In 1964, a 9.2-magnitude earthquake so rocked Alaska that it sloshed water out of swimming pools as far away as Texas. So it is in politics, where events distant in time, geography and seeming relevance to our own singular domesticities reverberate down the years and detonate in unexpected places.
“A man had stood in a jungle clearing on the fifth day of May, in 1976,” relates the narrator of Ru Freeman’s fine On Sal Mal Lane, “and he had asked for war. …”
He got it, too – specifically, the quarter-century Sri Lankan civil war that ended only in 2009 and forms the backdrop, distantly at first, then more immediately, to this quietly remarkable novel, which illustrates once again that the best way to capture the enormity of war is to focus on the understated rhythms of peace.
It is 1979, three years after and 200 miles away from that historic call to war, when the Herath family moves into a cul-de-sac in a residential neighbourhood of Colombo, graced at one end by a grove of the sal mal tree for which it is named and at the other by a furiously busy thoroughfare that, no less than the war, will play a transformative role in the lives of the families who live here.
Mr. Herath is a civil servant and therefore just slightly below a deity in the local hierarchy; his wife, a teacher, is relatively open-minded, absolutely strong-willed, imperious in the way of the wealthy and utterly untroubled by doubts as to the rightness of her course, particularly when it comes to her children: brothers Suren, 12, and Nihil, 9, and their sisters Rashmi, 10, and Devi, 7.
The Heraths are Sinhalese-Buddhist, their neighbours, Muslim, Tamil-Hindu, Tamil-Catholic or mixed-race Burgher; they are a human hodgepodge, the families of Sal Mal Lane, polyglot and seemingly unsortable – until we meet them, and the labels dissolve as their personalities come into focus.
Freeman is a Sri Lankan native now living in Philadelphia, but there is something positively Russian in the feel of this book – in its full-bodied evocation of domestic lives – lives of children, no less, that, frankly (and meaning no disrespect to the approximately five billion parents on the planet), should be boring but which, beyond logic and any ability I might have to convey it, draw us in almost hypnotically.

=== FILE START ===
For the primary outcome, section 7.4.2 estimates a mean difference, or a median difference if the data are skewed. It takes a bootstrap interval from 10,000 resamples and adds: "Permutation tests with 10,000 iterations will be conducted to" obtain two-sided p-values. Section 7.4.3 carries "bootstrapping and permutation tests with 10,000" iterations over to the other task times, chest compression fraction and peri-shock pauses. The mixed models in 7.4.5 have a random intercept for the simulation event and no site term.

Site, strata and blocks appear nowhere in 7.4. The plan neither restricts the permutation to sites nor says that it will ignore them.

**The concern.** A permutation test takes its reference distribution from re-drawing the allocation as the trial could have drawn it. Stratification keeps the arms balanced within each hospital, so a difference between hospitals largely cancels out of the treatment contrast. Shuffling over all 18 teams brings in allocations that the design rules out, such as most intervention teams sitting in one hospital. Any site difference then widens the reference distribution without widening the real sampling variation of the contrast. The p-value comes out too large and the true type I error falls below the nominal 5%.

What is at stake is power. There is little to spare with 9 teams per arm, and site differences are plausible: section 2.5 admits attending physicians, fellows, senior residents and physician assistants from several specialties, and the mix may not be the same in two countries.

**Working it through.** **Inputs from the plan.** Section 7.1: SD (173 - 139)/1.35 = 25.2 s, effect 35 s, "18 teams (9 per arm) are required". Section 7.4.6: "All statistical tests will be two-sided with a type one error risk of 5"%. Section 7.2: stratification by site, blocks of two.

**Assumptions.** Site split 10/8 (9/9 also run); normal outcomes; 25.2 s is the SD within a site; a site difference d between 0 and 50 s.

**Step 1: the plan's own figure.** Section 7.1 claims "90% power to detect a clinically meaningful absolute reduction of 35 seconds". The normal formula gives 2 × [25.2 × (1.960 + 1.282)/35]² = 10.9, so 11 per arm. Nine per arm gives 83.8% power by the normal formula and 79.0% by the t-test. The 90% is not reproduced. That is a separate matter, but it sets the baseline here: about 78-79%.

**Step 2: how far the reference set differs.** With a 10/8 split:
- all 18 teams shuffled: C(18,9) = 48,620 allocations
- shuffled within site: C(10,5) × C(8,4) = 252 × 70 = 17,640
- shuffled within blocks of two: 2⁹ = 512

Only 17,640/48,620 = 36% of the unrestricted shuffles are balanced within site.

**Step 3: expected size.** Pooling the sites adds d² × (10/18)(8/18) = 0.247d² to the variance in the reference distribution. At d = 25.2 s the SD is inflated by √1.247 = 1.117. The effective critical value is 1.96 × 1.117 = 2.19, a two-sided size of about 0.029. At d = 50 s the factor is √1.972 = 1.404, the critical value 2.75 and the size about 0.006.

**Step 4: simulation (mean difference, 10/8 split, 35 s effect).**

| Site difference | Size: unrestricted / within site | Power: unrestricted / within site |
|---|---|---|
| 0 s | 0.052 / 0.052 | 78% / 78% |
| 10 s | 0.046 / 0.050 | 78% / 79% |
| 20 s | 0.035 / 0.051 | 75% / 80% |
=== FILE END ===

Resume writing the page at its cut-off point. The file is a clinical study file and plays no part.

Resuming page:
For 300 pages, nothing much happens, and it happens beautifully. The Herath children are the sun around which the families of Sal Mal Lane spin, orbiting a circuit “of hopscotch, cricket, marbles, and catch,” of music lessons, schoolwork and childhood rebellion; it is a communal life so complete in itself, and so luxuriantly portrayed, we almost forgive Mrs. Herath her myopia when she says, “War is for soldiers. We shouldn’t worry. We are simply living our lives.”
Of course, it isn’t true, hasn’t been true at least since the First World War, when the dividing line between the front and the home front was erased once and for all. Outside those lives, Mrs. Herath wants so keenly to keep private, public events are occurring, premonitions of ominousness that find no better expression than Raju’s “Bad things are coming,” and no clearer explanation than Suren’s “… the Tamils killed Sinhalese people. … the Sinhalese people killed Tamil people.”
When 15 Sinhalese soldiers are slain and their bodies brought to Colombo for burial, the city erupts and the residents of Sal Mal Lane barricade themselves in their homes, protecting themselves with barbells, belts, baseball bats and their wits, listening behind shutters while the mobs rampage outside.
“If it were possible to look down from a great distance,” the narrator says, “and see a pattern rather than individual losses, we could say that more people lived than died, more people were saved than were burnt, more friendships endured. But at street level they were all irrevocably damaged …”
Freeman, fortunately, is not interested in patterns, but in the street-level lives whose vitality she so richly conveys. By the end of the novel, the children are only four years older, yet profoundly grown up. “The growing up was this: each of them had moved away from a simpler past, one where nothing that happened beyond Sal Mal Lane had ever seemed to apply to them.” It’s a poignant pleasure watching them get there.
Toronto writer Kathleen Byrne frequently contributes to Globe Books.
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